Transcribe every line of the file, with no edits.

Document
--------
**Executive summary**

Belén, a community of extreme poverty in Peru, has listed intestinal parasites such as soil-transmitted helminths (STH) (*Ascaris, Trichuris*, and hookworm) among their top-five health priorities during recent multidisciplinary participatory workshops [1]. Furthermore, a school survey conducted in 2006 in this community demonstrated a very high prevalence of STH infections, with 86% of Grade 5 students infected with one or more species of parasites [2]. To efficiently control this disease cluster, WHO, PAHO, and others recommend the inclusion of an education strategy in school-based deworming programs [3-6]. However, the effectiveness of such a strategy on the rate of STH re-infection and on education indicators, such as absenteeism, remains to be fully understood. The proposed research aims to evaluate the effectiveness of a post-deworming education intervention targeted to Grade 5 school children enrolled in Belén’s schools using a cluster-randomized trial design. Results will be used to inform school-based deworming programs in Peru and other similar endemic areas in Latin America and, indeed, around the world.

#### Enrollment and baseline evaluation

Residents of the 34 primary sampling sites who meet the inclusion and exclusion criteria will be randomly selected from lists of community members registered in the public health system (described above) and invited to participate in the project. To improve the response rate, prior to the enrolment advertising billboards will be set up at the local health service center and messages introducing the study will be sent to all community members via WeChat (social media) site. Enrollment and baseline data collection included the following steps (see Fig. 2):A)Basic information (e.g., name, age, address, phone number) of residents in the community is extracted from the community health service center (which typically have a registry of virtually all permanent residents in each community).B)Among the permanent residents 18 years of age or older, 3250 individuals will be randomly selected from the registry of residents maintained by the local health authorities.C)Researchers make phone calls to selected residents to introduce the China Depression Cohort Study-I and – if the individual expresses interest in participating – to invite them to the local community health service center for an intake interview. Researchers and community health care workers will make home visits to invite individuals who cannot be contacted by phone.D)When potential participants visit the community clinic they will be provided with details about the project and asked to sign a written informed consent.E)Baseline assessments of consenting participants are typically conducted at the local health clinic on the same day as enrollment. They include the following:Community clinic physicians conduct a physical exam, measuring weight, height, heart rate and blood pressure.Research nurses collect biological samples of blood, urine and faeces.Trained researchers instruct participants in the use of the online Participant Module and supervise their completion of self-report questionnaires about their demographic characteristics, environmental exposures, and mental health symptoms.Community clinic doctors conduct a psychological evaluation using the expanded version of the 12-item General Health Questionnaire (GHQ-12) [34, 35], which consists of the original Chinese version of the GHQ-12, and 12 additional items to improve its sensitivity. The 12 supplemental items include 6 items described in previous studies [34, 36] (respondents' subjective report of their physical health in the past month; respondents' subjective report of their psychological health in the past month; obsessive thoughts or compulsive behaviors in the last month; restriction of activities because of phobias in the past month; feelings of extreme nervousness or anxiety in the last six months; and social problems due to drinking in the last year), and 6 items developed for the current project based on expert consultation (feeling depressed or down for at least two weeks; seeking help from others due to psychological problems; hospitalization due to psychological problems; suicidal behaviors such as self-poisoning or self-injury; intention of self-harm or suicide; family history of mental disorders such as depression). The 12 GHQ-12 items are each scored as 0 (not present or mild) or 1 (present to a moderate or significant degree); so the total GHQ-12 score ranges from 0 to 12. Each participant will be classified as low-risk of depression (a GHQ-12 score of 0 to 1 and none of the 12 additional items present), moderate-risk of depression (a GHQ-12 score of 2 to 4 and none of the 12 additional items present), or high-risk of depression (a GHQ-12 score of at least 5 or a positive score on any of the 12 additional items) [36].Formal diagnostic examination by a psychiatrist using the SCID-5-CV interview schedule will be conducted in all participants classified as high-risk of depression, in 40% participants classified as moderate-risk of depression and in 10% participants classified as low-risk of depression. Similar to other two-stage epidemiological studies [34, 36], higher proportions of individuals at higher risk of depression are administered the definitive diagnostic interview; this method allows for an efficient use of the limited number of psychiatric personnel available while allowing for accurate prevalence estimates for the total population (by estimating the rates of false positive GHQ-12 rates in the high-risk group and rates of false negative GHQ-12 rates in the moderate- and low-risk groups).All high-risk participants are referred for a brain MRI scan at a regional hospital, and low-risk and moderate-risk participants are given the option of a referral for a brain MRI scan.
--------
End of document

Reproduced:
**Executive summary**

Belén, a community of extreme poverty in Peru, has listed intestinal parasites such as soil-transmitted helminths (STH) (*Ascaris, Trichuris*, and hookworm) among their top-five health priorities during recent multidisciplinary participatory workshops [1]. Furthermore, a school survey conducted in 2006 in this community demonstrated a very high prevalence of STH infections, with 86% of Grade 5 students infected with one or more species of parasites [2]. To efficiently control this disease cluster, WHO, PAHO, and others recommend the inclusion of an education strategy in school-based deworming programs [3-6]. However, the effectiveness of such a strategy on the rate of STH re-infection and on education indicators, such as absenteeism, remains to be fully understood. The proposed research aims to evaluate the effectiveness of a post-deworming education intervention targeted to Grade 5 school children enrolled in Belén’s schools using a cluster-randomized trial design. Results will be used to inform school-based deworming programs in Peru and other similar endemic areas in Latin America and, indeed, around the world.

#### Enrollment and baseline evaluation

Residents of the 34 primary sampling sites who meet the inclusion and exclusion criteria will be randomly selected from lists of community members registered in the public health system (described above) and invited to participate in the project. To improve the response rate, prior to the enrolment advertising billboards will be set up at the local health service center and messages introducing the study will be sent to all community members via WeChat (social media) site. Enrollment and baseline data collection included the following steps (see Fig. 2):A)Basic information (e.g., name, age, address, phone number) of residents in the community is extracted from the community health service center (which typically have a registry of virtually all permanent residents in each community).B)Among the permanent residents 18 years of age or older, 3250 individuals will be randomly selected from the registry of residents maintained by the local health authorities.C)Researchers make phone calls to selected residents to introduce the China Depression Cohort Study-I and – if the individual expresses interest in participating – to invite them to the local community health service center for an intake interview. Researchers and community health care workers will make home visits to invite individuals who cannot be contacted by phone.D)When potential participants visit the community clinic they will be provided with details about the project and asked to sign a written informed consent.E)Baseline assessments of consenting participants are typically conducted at the local health clinic on the same day as enrollment. They include the following:Community clinic physicians conduct a physical exam, measuring weight, height, heart rate and blood pressure.Research nurses collect biological samples of blood, urine and faeces.Trained researchers instruct participants in the use of the online Participant Module and supervise their completion of self-report questionnaires about their demographic characteristics, environmental exposures, and mental health symptoms.Community clinic doctors conduct a psychological evaluation using the expanded version of the 12-item General Health Questionnaire (GHQ-12) [34, 35], which consists of the original Chinese version of the GHQ-12, and 12 additional items to improve its sensitivity. The 12 supplemental items include 6 items described in previous studies [34, 36] (respondents' subjective report of their physical health in the past month; respondents' subjective report of their psychological health in the past month; obsessive thoughts or compulsive behaviors in the last month; restriction of activities because of phobias in the past month; feelings of extreme nervousness or anxiety in the last six months; and social problems due to drinking in the last year), and 6 items developed for the current project based on expert consultation (feeling depressed or down for at least two weeks; seeking help from others due to psychological problems; hospitalization due to psychological problems; suicidal behaviors such as self-poisoning or self-injury; intention of self-harm or suicide; family history of mental disorders such as depression). The 12 GHQ-12 items are each scored as 0 (not present or mild) or 1 (present to a moderate or significant degree); so the total GHQ-12 score ranges from 0 to 12. Each participant will be classified as low-risk of depression (a GHQ-12 score of 0 to 1 and none of the 12 additional items present), moderate-risk of depression (a GHQ-12 score of 2 to 4 and none of the 12 additional items present), or high-risk of depression (a GHQ-12 score of at least 5 or a positive score on any of the 12 additional items) [36].Formal diagnostic examination by a psychiatrist using the SCID-5-CV interview schedule will be conducted in all participants classified as high-risk of depression, in 40% participants classified as moderate-risk of depression and in 10% participants classified as low-risk of depression. Similar to other two-stage epidemiological studies [34, 36], higher proportions of individuals at higher risk of depression are administered the definitive diagnostic interview; this method allows for an efficient use of the limited number of psychiatric personnel available while allowing for accurate prevalence estimates for the total population (by estimating the rates of false positive GHQ-12 rates in the high-risk group and rates of false negative GHQ-12 rates in the moderate- and low-risk groups).All high-risk participants are referred for a brain MRI scan at a regional hospital, and low-risk and moderate-risk participants are given the option of a referral for a brain MRI scan.